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Where there is a will, there is a way.

 
 
 

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年过半百,经历坎坷.少年遇"文革",下乡八载,虽历经磨难,唯斗志不减,农耕间隙自学不辍,终守得云开日出,考进大学.大学毕业后先后经历了中学执教,国企管理,外企高管,最后回归重执教鞭.目前在家精心培养有志掌握英语的中小学生. 我最大的愿望就是看到孩子学有所成,桃李天下.

我新发表的文章《埃及的新斯芬克斯之谜》  

2013-07-22 19:22:04|  分类: 默认分类 |  标签: |举报 |字号 订阅

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Egypt’s new Sphinx riddle

 

Wu Guangqiang

WHEN it comes to Egypt, many think of its mammoth pyramids standing in the desert. But another of Egypt’s great landmarks is the ancient stone Sphinx of Giza, a giant statue with the body of a lion and head of a human. Many Chinese know of it owing to a story in Greek mythology. The Sphinx posed a riddle to travelers: “What goes on four legs in the morning, on two legs at noon, and on three legs in the evening?” Whoever failed to answer the question correctly would be eaten by the Sphinx.

The end of the story is well known. When Oedipus came up with the right answer — man, which crawls as a baby and uses a cane when old — the Sphinx was forced to destroy itself.

Egypt is now posing the world a modern version of the Sphinx riddle: Who comes to power through a democratic election after overthrowing an autocratic ruler in the morning, fails in his duty and disappoints his supporters in the afternoon and is ousted like his predecessor in the evening?

The answer, of course, is Mohammed Morsi, the head of the Muslim Brotherhood and Egypt’s just-deposed president. Accusing him of inciting violence, destroying the economy and spying, the Egyptian military has removed him from power, detained him and announced a criminal investigation against him and other Islamist figures. Though the generals have appointed Adly Mansour interim president, and Mansour has appointed a new prime minister and set a timetable for a new election in an effort to stabilize the chaotic country, the standoffs and clashes between the irreconcilable camps that either support or oppose the Muslim Brotherhood are getting increasingly intense. Some have predicted that Egypt is slipping into a civil war, similar to what has happened in Libya and Syria.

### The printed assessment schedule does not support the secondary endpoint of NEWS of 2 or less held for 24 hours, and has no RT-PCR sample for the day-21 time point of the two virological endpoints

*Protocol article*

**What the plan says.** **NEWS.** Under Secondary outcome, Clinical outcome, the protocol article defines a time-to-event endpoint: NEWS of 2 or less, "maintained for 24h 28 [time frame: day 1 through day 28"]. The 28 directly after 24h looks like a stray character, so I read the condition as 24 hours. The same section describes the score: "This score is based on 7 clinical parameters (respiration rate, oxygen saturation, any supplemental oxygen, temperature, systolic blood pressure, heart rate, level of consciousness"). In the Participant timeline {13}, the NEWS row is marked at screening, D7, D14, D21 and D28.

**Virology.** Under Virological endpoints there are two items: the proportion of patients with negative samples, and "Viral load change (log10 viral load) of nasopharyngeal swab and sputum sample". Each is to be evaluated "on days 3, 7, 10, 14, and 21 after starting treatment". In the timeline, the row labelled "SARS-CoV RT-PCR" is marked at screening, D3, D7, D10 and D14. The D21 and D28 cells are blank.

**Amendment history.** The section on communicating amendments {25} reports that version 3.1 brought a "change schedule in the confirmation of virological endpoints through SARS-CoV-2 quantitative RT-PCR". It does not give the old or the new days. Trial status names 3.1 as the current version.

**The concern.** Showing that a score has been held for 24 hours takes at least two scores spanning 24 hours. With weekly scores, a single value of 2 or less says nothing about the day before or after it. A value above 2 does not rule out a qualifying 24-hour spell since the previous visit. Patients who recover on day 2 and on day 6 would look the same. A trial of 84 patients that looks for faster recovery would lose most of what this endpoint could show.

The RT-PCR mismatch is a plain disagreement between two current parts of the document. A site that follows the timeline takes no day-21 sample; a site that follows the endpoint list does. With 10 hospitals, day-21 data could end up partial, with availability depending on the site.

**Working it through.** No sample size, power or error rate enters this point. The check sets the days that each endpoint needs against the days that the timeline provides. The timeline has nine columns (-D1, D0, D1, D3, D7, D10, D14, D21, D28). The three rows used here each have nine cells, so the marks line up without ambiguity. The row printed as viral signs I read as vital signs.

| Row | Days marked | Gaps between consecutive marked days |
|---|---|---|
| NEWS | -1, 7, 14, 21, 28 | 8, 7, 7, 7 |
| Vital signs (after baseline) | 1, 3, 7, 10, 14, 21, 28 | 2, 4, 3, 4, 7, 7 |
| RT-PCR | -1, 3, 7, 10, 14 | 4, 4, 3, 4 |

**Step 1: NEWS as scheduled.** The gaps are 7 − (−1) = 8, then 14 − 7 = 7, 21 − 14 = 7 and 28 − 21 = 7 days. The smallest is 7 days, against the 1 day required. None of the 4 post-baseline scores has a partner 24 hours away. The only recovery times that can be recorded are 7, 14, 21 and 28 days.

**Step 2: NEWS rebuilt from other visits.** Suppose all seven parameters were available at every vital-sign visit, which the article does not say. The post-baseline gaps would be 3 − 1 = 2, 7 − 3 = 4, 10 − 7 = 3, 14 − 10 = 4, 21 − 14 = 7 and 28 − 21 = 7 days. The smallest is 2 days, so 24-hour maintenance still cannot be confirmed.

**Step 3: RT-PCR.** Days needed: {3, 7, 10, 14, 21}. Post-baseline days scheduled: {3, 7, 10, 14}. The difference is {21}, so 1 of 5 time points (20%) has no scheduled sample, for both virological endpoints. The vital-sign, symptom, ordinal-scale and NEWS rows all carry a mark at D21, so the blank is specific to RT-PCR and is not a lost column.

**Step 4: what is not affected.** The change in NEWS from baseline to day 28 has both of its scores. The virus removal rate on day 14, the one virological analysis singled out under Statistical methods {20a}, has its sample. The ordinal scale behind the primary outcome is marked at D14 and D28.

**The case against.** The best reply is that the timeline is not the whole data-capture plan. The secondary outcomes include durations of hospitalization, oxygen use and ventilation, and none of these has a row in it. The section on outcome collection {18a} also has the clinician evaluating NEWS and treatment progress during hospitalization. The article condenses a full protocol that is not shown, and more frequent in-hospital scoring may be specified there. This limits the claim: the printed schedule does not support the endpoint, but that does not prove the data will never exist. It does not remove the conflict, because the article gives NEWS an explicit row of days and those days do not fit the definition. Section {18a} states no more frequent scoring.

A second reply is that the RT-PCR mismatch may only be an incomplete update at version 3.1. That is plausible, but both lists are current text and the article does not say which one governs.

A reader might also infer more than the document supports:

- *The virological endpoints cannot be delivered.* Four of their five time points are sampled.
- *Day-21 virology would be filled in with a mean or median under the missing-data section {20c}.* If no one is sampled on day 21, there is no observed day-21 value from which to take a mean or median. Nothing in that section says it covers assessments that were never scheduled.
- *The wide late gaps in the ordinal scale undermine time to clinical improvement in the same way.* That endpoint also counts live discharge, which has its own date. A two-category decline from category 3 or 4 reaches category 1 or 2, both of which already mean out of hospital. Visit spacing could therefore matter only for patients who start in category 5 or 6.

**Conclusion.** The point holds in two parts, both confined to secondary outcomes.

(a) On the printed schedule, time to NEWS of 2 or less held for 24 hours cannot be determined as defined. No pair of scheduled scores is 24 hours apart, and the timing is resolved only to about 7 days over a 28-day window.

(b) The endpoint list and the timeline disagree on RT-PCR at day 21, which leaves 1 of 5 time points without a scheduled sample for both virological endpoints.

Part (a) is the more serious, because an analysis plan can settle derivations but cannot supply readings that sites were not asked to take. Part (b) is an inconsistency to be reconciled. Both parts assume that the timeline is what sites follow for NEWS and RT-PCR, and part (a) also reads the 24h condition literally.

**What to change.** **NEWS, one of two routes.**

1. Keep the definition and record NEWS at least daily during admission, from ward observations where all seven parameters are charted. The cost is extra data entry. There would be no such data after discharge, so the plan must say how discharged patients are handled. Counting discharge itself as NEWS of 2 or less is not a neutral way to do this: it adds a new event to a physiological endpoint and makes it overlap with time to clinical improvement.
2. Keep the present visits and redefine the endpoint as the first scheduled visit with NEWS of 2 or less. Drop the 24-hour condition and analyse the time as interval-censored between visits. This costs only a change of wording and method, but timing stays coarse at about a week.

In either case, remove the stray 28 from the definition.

What is happening in Egypt is rather perplexing. If Morsi’s election last year was legitimate, then his dismissal without due process this year was illegal and the military’s action was a coup. If it was a coup and if the military interference violated democratic principles, then why did it win mass support? Why are traditionally conservative Islamists fighting to safeguard the “democratic fruit” while supposedly more democratic liberals are supporting the iron-handed generals?

It’s hard for outsiders to discern whom to blame for the failure of Egypt’s first democratic trial. Was it Morsi’s new dictatorship, clad in democracy, that halted the nation’s political reform, worsened its economic woes and eventually brought about his own disgrace? Or was it the opposition parties’ filibustering and confrontation that left the government to accomplish nothing? Or both? British magazine The Economist recently described Morsi’s vision of an electoral dictatorship as a “zombie democracy.” Such a democracy looks like the real thing because it has elections, but in truth is no more than a hollow shell going through the motions.

In Egypt, little has changed in its political, social, religious and economic situations since last year’s upheaval, so the pro forma democracy can’t possibly function. The new ruler, who led a popular uprising to topple a dictator, did not carry out democratic governance or distribution of power, but instead cracked down on his opponents, repeating the practices of his predecessor. Conflicts between secular liberals and Islamists are getting more fierce than ever before, with neither side ready to compromise. The economy is collapsing, which, in turn, is fueling the turbulence.

Democracy is a great seed, but it grows and flourishes only where the soil and climate are right and when its grower knows how to attend to it. Otherwise, a seemingly democratic election can end up in shambles.

When the “Arab Spring” spilled over to Egypt last year, the West hailed the change, as did liberals around the world. They believed that democracy was a universal value applicable everywhere, no matter what the conditions, and a cure-all for social illnesses. They claimed, “If you choose ballots, you will not choose bullets.”

Now that “Arab Spring” has turned to “Arab Winter,” what we have actually seen is that bullets are speaking louder than ballots.

What can we learn from the new Sphinx riddle?

 

(The author is an English tutor and a freelance writer.)

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